“When we look at optic nerve, then we can say how healthy it is,” Olivier maintained. “If it is very healthy, it can sustain higher pressure. If it is very unhealthy, even low pressure might seem a problem. So whatever eye professional one sees, they have to make sure that that exam includes a dilated eye exam because the doctor has to see that optic nerve. And a patient should know to say ‘How does my optic nerve look?’ And then they will know (if the exam was adequate).”
The public should also be aware of the difference between professionals. Ophthalmologists are physicians who have gone to medical school, while optometrists are doctors of optometry and opticians fits glasses based on a prescription from the first two.
For those who fail to be screened in time, a variety of treatments can offer hope. Options include eye drops, laser surgery and glaucoma surgery, where a patient must undergo a knife in an operating room. A hole in the eye is formed and medication is inserted.
“The tragedy is it is completely preventable and people don’t go in and they don’t get seen,” Olivier said. “You have somebody at 30, 40 that is blind. That’s a waste of a patient who could have probably gone much further in life and may be disabled and not able to get around and see well.”
Prevent Blindness America celebrates Glaucoma Awareness Month by reminding people of the dangers of glaucoma and the importance of screening. For more than 100 years, the organization has taken grassroots action, venturing out into communities to root out the uninformed, those who do not see an eye doctor, and those with high risk factors.
“When they can get those people, check their vision, get their risk factors and then get them to see an eye doctor, that can really help save a person’s eyesight who might not even know they have glaucoma,” Olivier declared.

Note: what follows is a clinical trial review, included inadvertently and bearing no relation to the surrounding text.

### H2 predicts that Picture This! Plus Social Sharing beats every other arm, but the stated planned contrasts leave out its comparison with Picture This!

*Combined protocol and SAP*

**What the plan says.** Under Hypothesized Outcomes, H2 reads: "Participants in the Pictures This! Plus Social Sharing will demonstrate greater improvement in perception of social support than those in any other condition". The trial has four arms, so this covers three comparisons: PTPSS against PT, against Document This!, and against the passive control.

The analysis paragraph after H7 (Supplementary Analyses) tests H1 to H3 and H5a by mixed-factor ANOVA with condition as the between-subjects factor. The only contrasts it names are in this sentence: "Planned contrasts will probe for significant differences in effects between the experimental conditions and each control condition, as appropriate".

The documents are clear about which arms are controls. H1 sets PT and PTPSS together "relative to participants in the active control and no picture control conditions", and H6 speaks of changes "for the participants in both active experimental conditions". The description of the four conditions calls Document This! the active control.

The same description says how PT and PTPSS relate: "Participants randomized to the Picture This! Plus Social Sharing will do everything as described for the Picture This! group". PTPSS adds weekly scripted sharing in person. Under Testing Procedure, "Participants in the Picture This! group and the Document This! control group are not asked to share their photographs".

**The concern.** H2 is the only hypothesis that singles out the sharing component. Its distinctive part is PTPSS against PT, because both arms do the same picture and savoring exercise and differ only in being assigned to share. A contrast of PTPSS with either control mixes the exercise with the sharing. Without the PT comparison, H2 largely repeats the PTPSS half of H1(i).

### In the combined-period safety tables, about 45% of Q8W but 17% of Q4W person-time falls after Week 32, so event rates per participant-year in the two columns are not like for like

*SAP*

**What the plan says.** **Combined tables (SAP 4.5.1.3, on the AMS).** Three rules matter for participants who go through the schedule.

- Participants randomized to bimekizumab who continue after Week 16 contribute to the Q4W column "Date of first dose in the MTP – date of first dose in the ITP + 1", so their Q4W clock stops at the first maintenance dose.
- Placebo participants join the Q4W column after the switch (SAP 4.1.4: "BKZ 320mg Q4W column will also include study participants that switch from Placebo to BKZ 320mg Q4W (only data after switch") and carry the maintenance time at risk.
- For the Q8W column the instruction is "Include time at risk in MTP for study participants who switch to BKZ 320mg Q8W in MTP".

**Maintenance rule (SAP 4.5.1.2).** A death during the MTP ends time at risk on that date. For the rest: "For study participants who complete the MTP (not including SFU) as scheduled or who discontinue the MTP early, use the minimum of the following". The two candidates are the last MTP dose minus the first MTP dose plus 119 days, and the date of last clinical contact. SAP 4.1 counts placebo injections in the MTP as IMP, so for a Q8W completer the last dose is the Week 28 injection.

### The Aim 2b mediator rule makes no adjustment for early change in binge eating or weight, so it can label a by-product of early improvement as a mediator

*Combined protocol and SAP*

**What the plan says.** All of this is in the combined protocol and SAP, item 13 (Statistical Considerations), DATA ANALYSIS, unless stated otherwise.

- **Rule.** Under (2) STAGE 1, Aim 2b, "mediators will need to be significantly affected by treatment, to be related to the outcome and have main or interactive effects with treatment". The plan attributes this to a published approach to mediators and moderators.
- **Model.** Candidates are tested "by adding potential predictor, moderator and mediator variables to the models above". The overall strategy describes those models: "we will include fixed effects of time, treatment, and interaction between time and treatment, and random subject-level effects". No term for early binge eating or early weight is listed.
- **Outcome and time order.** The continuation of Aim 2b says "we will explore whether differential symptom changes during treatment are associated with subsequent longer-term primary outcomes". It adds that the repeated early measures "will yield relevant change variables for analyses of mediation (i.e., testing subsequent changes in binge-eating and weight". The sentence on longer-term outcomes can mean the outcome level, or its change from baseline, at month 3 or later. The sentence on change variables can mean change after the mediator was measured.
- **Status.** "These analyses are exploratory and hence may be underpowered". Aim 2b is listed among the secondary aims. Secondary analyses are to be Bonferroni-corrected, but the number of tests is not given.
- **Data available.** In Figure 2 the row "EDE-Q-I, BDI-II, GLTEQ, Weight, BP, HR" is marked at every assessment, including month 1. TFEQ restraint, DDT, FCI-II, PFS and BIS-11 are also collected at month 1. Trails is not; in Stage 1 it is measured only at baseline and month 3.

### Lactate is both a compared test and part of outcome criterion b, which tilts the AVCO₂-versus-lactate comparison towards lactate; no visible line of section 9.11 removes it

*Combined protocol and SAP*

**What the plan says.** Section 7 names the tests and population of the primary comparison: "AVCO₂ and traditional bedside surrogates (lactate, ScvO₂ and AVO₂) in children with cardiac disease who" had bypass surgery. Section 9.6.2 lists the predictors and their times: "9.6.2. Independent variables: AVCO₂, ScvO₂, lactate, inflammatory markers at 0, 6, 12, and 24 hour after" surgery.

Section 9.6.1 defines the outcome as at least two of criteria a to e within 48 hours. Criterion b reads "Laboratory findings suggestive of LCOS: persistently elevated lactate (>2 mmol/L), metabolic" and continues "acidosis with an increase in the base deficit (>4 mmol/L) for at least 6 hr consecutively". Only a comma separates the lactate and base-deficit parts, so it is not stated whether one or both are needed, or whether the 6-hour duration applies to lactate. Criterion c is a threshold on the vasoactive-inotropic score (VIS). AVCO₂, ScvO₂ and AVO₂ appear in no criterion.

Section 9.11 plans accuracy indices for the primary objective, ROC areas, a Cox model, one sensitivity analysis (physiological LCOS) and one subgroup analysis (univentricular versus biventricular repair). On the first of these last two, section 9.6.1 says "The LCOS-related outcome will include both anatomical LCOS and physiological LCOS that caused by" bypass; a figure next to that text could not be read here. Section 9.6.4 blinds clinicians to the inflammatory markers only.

Programs cover the spectrum of eye problems, from children’s vision screening to injuries and proper eye protection for those who work in certain environments. Interested individuals can dial the organization’s 1-800 number or visit its website to ask questions of experts.
One 14-year-old’s experience almost came down to pure luck that his eye doctor dilated his eyes, as many eye professionals do not perform the test on younger patients, especially those who do not have family history. The doctor instantly realized the problem and treated the teen with surgery. Today he is in good health, married and expecting his first child and speaking out about the need to get screened. Glaucoma has not stopped him from living the life he should. If he had not been dilated at a young age and had waited, he almost certainly would be blind today.
“Glaucoma is something you can really impact. By doing this surgery on this guy, he is not going to go blind in the future,” Olivier said. “And that is so huge. If I can interact at any point in educating people about the risks factors of glaucoma and the causes of glaucoma and that there’s treatment, it is just a domino effect to save so many people’s eyesight in the long run.”
For more information, visit www.preventblindness.org.